There are many reasons why you may want your child to know more than one language. Here’s how you can nurture your child’s multilingual ability.
How do children become bilingual?
Bilingual children usually acquire both languages simultaneously from birth or pick up a second language before puberty. Usually they speak in one of the two languages first and at one point then start to freely switch among the two depending on who they speak to.
Is it better to expose Your Child to one language at a time?
No. Multiple studies have shown that infants are able to pick up multiple languages without delay and achieve language milestones at more or less the same pace as monolinguals. While children can acquire a second language later in life, they may find it harder to acquire that language at a baby’s level.
How do infants learn multiple languages at once?
Babies are born with a brain wired to acquire languages, but scientists are still unable to pinpoint the mechanisms behind how this works. All they know is that the infant’s brain can establish the most neural connections during their first 1,000 days of life. This ability allows them to quickly pick up, process, and learn the information around them.
Why do older children find it harder to learn a new language?
After the age of 3, a child’s brain begins to prune out any unused neural connections to allow the brain circuit to become as efficient as possible. When the pruning starts, any new connections will form at a much slower rate, which means that information will also be processed at a slower pace.
Will my child mix up their languages?
No. Bilingual children may use words from one language while speaking the other from time to time, but they aren’t confused between the two languages. When speaking to monolinguals, bilingual children are careful to use just the relevant language. A study conducted by psychologists from Concordia University and Princeton University showed that bilingual infants could distinguish between their two native languages.
Can my child pick up another language from watching videos?
No. Infants acquire languages through social interaction – they need auditory, visual, and tactile cues to pick up a language. While television is visual, a baby’s brain cannot process moving images on a screen as separate parts of a whole. It may learn to repeat something, say “don’t forget to subscribe”, but has no idea what that means. It’s like if a child of an airplane flying in the sky, they will not recognize that the airplane is not part of the sky and comprehend the image as one item without any meaning. Only once they actually see a plane flying and you explain to them that this thing is called an airplane, they have learned a new word and understood its meaning. Instead of resorting to videos, allow your little one to have interaction with a native speaker daily — 15 minutes a day is enough to teach them a lot.
Should we speak in a second language to our baby if we are not fluent ?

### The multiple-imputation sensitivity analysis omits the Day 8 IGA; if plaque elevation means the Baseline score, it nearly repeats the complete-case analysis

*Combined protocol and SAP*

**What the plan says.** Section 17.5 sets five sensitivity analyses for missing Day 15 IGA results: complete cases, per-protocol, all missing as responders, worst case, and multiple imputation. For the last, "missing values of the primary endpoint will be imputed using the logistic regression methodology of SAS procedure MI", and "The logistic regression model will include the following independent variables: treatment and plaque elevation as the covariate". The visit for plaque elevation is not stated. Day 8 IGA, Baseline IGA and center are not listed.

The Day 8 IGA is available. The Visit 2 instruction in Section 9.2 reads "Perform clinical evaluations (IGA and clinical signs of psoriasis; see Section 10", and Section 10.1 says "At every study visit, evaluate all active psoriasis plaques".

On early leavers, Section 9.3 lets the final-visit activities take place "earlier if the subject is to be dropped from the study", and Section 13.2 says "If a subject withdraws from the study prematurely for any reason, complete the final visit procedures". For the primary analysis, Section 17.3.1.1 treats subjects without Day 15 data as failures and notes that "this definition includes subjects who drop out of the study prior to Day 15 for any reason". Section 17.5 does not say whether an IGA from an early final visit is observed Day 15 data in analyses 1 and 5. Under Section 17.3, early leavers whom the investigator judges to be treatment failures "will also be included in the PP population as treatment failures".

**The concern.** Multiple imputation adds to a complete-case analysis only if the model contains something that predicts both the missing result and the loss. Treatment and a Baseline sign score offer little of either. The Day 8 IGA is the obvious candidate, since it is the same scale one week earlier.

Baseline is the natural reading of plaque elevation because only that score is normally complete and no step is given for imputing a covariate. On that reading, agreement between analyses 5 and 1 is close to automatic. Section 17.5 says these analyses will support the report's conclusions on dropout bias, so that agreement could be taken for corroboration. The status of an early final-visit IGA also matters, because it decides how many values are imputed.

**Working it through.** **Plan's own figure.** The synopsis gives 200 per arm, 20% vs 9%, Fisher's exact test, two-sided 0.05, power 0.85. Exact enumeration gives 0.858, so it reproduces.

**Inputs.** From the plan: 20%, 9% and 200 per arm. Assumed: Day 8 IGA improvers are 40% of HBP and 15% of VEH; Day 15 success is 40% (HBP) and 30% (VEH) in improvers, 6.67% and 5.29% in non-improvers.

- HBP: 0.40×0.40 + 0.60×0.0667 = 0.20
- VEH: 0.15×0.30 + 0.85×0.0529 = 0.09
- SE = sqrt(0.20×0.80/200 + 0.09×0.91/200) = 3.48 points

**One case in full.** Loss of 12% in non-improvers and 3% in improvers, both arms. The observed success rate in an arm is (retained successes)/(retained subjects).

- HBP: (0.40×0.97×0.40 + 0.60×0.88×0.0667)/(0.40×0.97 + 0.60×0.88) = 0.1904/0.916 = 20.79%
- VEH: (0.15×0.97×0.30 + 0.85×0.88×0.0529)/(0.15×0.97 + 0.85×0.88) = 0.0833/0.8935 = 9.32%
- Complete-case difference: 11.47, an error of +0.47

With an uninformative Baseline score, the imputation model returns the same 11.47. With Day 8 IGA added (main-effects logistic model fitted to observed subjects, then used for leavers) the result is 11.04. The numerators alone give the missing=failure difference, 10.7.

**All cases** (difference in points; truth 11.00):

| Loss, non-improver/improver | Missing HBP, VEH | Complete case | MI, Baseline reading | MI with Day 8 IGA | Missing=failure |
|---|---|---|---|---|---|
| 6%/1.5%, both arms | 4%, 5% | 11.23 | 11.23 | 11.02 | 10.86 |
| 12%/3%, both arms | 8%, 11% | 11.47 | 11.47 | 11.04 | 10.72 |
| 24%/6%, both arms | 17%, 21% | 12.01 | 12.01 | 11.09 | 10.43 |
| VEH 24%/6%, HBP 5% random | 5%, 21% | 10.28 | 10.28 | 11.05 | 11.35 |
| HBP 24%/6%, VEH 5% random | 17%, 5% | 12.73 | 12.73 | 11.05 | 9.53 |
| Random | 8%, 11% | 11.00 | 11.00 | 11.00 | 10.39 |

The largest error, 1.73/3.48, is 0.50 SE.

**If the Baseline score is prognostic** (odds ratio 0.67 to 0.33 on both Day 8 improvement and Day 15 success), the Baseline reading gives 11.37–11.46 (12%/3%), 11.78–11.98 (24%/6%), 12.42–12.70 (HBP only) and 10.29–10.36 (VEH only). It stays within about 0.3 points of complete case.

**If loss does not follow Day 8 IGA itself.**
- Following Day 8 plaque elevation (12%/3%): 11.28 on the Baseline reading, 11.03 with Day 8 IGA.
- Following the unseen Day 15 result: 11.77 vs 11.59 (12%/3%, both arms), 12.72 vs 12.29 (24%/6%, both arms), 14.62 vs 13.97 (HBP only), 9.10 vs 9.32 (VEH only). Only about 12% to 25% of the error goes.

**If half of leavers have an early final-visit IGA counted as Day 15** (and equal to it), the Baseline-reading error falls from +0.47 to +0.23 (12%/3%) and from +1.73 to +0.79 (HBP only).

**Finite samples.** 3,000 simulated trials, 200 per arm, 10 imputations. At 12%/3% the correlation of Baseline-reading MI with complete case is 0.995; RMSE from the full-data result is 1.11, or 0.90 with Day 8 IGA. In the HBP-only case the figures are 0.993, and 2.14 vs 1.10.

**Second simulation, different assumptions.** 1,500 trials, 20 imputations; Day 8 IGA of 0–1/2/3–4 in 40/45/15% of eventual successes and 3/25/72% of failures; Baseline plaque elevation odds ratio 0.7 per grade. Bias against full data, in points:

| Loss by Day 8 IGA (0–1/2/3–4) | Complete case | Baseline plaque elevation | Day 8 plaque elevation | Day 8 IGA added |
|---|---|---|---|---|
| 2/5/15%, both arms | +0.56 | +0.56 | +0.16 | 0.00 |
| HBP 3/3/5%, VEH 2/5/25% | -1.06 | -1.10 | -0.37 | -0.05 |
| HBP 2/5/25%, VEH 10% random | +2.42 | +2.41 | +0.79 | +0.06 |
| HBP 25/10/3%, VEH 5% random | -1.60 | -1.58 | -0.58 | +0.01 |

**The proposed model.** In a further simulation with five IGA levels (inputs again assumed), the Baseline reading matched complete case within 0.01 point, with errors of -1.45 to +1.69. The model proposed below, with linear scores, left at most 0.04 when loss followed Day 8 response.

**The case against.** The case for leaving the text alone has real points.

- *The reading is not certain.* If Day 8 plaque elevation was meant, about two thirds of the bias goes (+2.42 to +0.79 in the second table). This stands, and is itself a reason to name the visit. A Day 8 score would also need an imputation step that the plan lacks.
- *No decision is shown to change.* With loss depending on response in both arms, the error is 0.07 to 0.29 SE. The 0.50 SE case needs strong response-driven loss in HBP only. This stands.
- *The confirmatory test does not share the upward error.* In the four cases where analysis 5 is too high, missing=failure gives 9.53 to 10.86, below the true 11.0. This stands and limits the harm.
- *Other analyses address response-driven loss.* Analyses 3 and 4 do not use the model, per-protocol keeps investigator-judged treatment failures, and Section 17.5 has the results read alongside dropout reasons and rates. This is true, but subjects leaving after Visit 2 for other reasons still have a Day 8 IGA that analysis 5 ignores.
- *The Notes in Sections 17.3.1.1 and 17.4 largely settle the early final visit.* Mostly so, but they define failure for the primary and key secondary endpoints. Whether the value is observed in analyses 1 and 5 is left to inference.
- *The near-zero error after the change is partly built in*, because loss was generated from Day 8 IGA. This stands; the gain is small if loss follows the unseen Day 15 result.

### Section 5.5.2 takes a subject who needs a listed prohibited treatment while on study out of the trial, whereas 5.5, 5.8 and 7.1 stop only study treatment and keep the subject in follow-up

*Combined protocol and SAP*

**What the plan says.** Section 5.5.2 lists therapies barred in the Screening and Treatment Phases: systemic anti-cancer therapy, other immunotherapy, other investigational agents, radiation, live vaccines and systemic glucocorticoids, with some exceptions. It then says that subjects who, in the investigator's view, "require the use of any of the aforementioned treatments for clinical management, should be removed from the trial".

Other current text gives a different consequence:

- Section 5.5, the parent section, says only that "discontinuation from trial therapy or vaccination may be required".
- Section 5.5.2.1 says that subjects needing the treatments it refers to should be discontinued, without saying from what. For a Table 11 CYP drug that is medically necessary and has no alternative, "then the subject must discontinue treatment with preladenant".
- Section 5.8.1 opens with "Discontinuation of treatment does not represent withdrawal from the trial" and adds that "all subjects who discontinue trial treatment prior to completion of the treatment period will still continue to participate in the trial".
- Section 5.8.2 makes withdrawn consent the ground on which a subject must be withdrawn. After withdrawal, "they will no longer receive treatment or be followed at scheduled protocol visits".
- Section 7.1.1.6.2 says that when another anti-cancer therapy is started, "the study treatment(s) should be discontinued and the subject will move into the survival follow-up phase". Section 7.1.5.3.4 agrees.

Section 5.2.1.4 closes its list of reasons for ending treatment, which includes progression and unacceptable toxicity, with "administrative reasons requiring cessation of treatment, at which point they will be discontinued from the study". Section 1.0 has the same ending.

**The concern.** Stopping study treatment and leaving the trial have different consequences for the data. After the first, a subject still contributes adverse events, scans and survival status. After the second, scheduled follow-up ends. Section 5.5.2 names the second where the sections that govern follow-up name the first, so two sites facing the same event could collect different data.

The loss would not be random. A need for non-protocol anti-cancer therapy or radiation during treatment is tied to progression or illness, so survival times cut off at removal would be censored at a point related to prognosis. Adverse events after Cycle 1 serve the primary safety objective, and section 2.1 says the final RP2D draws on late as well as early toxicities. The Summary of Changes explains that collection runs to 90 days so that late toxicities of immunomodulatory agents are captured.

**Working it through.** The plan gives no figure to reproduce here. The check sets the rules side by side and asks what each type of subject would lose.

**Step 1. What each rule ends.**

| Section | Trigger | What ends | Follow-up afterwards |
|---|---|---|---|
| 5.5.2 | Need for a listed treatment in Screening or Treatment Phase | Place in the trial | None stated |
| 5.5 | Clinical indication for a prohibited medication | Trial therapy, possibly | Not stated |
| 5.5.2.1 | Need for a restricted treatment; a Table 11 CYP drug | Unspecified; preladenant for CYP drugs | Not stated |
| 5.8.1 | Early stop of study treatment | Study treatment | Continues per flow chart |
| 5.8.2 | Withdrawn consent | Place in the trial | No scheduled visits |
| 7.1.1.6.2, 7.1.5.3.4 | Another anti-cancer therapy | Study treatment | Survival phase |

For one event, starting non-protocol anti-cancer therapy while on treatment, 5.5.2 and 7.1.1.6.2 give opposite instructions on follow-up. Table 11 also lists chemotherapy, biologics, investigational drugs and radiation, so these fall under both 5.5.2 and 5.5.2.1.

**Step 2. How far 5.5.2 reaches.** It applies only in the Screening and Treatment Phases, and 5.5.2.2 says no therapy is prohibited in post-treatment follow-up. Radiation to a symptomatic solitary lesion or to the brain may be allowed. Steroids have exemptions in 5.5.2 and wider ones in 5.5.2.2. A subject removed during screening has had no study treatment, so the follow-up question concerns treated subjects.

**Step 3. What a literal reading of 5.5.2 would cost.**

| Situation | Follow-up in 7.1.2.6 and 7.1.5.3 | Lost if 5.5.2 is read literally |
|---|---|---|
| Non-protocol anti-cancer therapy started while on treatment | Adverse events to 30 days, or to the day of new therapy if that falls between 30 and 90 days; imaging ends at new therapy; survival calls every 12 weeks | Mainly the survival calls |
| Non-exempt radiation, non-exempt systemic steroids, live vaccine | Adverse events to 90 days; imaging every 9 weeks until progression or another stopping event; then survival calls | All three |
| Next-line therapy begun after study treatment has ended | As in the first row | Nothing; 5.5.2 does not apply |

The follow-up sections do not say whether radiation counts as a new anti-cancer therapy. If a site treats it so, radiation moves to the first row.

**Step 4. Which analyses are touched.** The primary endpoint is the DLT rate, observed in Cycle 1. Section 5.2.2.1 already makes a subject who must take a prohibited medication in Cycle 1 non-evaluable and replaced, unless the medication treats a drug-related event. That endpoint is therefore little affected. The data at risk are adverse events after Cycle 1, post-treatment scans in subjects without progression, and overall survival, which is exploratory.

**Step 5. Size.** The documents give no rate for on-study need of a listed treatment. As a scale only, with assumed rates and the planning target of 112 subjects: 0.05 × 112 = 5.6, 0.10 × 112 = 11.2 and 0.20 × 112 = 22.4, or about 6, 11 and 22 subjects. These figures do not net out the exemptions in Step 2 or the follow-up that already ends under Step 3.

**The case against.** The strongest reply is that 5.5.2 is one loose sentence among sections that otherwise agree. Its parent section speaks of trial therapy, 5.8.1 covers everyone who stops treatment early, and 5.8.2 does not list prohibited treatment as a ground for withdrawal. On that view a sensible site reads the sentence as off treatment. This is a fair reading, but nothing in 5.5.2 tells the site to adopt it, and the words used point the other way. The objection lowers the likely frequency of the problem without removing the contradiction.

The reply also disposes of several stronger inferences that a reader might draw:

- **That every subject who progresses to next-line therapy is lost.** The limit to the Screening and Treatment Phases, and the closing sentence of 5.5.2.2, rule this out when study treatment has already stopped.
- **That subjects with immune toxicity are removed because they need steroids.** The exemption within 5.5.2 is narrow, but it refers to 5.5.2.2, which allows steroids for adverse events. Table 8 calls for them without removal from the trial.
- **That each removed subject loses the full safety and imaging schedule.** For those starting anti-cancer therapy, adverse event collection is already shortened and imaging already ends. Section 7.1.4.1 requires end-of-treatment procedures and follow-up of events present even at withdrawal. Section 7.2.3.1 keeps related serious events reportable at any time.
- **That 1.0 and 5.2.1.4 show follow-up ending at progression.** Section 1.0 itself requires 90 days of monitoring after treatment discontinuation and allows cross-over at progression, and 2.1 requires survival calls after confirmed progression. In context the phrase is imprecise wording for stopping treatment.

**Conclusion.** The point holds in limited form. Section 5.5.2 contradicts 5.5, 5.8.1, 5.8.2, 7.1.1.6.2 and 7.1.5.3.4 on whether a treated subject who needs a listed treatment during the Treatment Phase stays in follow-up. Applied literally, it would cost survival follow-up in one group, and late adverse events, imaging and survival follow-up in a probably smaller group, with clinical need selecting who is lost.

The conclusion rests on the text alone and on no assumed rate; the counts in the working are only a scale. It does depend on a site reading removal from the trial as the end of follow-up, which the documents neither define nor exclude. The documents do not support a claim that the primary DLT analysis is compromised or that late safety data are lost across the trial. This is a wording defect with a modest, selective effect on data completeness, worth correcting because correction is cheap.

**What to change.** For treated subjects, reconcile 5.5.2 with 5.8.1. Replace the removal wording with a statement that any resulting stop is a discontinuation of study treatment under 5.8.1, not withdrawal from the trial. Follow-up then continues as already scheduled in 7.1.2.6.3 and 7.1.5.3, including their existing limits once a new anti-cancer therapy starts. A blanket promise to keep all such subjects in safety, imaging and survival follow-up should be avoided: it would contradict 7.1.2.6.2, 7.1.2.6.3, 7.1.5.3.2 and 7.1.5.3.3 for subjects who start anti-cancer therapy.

Infants are very sensitive to languages and benefit when their parents speak in their mother tongue or a language in which they can express themselves with all the nuances a language has to offer. If you are not a proficient speaker of your desired second language, it’s best to let your baby acquire another language from a native speaker. This can be accomplished by hiring a nanny who is fluent in your desired language or allowing your little one to interact daily with a native speaker. When they reach school age, their language development will also be heavily influenced by interacting with their teachers and peers. You can start speaking to your child in the non-native language at this stage, but they may begin correcting you instead!
What happens if we wait to expose my child to a second language after puberty?
Puberty changes a child’s brain structure, including the way they process a new language. When a teenager tries to pick up a new language, they learn new words by comparing the meanings to those of their native language. They may also have trouble grasping the complexities of a language, such as pronunciation, gender markers and morphemes. Their brain is now learning – instead of acquiring – the language. It is much harder for humans to be fluent in a language they learned.
My child is over 3 years old. Can they still pick up another language and speak it at a native level?
Absolutely. A child’s brain is still forming neural connections more rapidly than teenagers and adults. They will just need more time to acquire the language. Also, as children grow older, their ability to pick up languages will be influenced by external factors that are learned over time, such as confidence and cultural influences.
Ketsupa Jirakarn (Mental health specialist) (31 March 2021)
- Bilingualism, Linguistic Society of America
- Raising Bilingual Children, Linguistic Society of America
- Bilingual Infants Control Their Languages as They Listen, The PNAS
- TV And Videos Don't Help Very Young Children Learn New Words, First Things First
- Raising Thai-English bilingual children in a native Thai family: Worth a try or waste of time? Department of Linguistics, Thammasat University
- The differences in the receptive and productive vocabulary size of a bilingual boy speaking English and Turkish, Science Direct
- Receptive Bilingualism - Understanding but not speaking a language, Multilingual Parenting
- Distinction between language acquisition and language learning: A comparative study, Research Gate:
- Brain Architecture, Harvard University Center of the Developing Child